Table 4_13 Central government finances
Table 4_14 Central government expenditures
Table 4_15 Central government revenues
Table 4_16 Monetary indicators and prices
Table 4_17 Balance of payments current account
Table 4_18 External debt
Table 4_19 External debt management

Why governance matters. The financial crisis in East Asia has shown that governance can be a problem even in miracle economies with high education levels, admirable investments in health care, good macroeconomic fundamentals, outward-looking policies, and solid infrastructure. There, as elsewhere, inadequately supervised financial systems, poor accounting standards, and public and private corruption have contributed to a temporary reversal of fortunes.
Table 5_1      Credit, investment, and expenditure
Table 5_2      Stock markets
Table 5_3      Portfolio investment regulation and risk
Table 5_4      Financial depth and efficiency
Table 5_5      Tax policies
Table 5_6      Relative prices and exchange rates
Table 5_7      Defense expenditures and trade in arms
Table 5_8      State-owned enterprises
Table 5_9      Transport infrastructure
Table 5_10   Power and communications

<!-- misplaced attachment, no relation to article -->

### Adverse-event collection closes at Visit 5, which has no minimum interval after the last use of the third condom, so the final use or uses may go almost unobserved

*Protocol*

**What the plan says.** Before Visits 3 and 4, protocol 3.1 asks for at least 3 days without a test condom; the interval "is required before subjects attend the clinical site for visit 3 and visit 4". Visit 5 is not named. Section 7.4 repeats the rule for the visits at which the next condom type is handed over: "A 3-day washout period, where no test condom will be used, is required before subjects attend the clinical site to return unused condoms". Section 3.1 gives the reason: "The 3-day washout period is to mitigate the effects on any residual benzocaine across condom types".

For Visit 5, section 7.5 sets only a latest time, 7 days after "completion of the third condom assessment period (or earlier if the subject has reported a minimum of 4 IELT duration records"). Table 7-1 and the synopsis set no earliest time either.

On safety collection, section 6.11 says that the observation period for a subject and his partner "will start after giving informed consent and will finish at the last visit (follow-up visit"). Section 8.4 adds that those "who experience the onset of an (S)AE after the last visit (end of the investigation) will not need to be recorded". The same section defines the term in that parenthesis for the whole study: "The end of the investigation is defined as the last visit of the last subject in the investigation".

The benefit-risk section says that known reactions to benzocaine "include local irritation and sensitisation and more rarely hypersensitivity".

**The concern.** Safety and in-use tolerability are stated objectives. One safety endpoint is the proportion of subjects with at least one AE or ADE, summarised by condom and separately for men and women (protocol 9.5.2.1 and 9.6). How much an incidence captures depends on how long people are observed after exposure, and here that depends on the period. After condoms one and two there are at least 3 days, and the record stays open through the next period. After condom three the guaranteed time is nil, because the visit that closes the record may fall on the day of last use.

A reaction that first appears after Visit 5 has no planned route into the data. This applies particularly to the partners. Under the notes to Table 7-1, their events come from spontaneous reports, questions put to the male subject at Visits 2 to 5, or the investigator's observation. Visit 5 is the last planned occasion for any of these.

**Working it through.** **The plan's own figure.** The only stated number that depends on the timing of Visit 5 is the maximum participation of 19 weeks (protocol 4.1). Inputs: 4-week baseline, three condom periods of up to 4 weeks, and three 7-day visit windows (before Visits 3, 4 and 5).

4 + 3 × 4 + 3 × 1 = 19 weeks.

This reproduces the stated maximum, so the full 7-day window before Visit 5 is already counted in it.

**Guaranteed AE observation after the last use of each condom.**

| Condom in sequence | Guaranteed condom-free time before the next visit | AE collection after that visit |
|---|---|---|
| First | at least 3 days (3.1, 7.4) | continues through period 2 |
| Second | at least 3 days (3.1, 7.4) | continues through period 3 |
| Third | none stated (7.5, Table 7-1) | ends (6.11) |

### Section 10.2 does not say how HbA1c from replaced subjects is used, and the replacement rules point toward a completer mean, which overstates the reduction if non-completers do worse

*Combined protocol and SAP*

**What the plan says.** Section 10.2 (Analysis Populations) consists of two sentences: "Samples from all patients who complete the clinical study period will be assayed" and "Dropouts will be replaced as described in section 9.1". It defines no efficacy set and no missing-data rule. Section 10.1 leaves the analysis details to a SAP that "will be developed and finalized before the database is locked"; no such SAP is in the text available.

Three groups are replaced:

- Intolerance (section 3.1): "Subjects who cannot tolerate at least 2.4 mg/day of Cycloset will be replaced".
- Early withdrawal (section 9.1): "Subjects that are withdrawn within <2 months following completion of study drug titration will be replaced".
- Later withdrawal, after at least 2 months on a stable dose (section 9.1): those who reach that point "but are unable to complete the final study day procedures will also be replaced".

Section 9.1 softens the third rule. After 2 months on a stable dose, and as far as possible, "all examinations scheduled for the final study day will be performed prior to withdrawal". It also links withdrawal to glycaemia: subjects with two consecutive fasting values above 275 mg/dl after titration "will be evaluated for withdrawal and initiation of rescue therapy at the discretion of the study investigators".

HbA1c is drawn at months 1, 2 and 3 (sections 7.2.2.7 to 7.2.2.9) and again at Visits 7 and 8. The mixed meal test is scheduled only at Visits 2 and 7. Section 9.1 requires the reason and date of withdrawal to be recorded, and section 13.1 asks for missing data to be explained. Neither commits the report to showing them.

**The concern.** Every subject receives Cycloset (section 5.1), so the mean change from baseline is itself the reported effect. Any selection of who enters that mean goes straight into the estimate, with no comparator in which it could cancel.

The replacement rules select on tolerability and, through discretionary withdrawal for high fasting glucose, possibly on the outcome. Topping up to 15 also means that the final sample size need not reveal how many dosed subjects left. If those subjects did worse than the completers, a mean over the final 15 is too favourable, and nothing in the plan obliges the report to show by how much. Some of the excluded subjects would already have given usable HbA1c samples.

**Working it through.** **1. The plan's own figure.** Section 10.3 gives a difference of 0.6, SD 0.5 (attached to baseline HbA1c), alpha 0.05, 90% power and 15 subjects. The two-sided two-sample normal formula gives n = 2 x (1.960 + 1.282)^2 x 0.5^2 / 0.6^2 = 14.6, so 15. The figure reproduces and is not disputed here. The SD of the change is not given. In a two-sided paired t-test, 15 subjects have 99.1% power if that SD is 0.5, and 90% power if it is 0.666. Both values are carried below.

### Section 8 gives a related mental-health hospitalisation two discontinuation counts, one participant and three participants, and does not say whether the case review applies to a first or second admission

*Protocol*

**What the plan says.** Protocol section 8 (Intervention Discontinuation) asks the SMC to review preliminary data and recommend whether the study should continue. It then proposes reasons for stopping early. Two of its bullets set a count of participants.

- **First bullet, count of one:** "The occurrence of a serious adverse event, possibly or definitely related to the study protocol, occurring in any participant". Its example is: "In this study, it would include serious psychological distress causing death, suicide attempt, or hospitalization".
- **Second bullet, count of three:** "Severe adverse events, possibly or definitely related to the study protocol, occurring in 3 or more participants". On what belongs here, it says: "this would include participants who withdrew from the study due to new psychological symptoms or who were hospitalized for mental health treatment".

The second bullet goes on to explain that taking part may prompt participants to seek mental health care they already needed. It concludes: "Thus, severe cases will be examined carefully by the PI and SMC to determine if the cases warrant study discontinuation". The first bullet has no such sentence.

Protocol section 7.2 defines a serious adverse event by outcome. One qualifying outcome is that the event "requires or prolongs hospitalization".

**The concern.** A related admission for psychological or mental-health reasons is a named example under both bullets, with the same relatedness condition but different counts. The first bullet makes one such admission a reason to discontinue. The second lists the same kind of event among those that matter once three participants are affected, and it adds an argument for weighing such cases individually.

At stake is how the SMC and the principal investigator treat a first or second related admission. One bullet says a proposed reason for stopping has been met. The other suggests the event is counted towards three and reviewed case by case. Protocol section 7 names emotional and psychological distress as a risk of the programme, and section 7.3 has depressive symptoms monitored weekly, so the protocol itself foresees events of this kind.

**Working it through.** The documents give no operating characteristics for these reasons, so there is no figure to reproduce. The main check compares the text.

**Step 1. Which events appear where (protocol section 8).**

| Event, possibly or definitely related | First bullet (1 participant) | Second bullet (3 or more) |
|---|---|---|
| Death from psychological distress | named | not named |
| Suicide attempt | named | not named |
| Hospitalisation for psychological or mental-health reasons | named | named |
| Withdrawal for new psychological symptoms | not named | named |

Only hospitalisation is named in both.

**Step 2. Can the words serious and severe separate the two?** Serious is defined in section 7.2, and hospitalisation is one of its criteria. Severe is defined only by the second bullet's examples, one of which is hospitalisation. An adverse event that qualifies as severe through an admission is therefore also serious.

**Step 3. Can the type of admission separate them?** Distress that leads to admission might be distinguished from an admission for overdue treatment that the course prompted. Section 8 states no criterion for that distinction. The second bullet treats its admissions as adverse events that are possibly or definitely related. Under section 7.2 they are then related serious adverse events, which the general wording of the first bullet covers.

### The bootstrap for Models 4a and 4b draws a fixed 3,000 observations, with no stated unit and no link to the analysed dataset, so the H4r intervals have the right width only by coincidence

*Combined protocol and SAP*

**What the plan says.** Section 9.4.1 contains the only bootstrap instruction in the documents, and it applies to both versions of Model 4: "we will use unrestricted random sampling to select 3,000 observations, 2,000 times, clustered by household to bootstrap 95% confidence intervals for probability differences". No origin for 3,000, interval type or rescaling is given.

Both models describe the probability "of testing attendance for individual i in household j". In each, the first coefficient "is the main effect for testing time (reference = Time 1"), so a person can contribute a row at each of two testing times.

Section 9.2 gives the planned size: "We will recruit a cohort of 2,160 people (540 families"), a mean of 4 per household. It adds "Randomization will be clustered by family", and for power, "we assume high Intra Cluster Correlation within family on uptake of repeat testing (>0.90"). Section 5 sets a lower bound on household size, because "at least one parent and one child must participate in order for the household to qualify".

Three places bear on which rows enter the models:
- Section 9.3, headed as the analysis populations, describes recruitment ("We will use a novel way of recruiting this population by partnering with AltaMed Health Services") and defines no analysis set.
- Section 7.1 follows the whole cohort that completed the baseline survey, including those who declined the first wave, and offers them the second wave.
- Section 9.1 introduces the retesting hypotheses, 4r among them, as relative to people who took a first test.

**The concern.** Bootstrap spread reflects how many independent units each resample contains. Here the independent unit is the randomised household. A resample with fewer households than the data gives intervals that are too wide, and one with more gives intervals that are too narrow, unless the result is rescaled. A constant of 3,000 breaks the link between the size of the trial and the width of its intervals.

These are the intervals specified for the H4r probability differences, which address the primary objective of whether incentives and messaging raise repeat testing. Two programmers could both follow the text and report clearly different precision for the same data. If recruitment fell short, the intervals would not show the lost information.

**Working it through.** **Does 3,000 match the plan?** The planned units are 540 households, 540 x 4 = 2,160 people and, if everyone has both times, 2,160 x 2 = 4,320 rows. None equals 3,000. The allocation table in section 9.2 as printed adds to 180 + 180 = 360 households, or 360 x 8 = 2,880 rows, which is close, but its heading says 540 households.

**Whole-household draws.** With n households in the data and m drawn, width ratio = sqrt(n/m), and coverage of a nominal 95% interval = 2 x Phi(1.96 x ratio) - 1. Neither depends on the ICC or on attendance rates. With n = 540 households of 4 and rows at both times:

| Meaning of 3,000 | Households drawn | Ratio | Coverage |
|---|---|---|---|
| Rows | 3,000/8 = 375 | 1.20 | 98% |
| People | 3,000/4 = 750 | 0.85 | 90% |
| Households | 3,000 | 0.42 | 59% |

Table 5_11   The information age
Table 5_12    Science and technology

Trade. The past half century has brought unprecedented prosperity and better living standards to most parts of the world. World GNP rose from $1.3 trillion in 1960 to $29 trillion in 1997. The liberalization and rapid expansion of trade have underpinned this remarkable achievement. Between 1987 and 1997 world trade nearly doubled, and the ratio of trade to GDP in purchasing power parity dollars rose from 20.6 to 29.6 percent. Trade in services is growing even faster, aided by the revolution in telecommunications and computers. World service exports, having more than tripled from $392 billion in 1980 to $1.4 trillion in 1997, now amount to a quarter of world merchandise exports (see table 4.7). Not all countries have integrated at the same pace, however. Growth in real volumes of trade ran below that of GDP in 44 of 93 developing countries in 1985–94, including many of the poorest.
Table 6_1     Integration with the global economy
Table 6_2     Direction and growth of merchandise trade
Table 6_3     OECD trade with low- and middle-income economies
Table 6_4     Primary commodity prices
Table 6_5     Regional trade blocks
Table 6_6     Tariff barriers
Table 6_7     Global financial flows
Table 6_8     Net financial flows from Development Assistance Committee members
Table 6_9     Aid flows from Development Assistance Committee members
Table 6_10  Aid dependency
Table 6_11   Distribution of net aid by Development Assistance Committee members
Table 6_12  Net financial flows from multilateral institutions
Table 6_13  Foreign labour and population in OECD countries
Table 6_14  Travel and tourism

Statistical methods
Primary data documentation
Acronyms and abbreviations
Index of indicators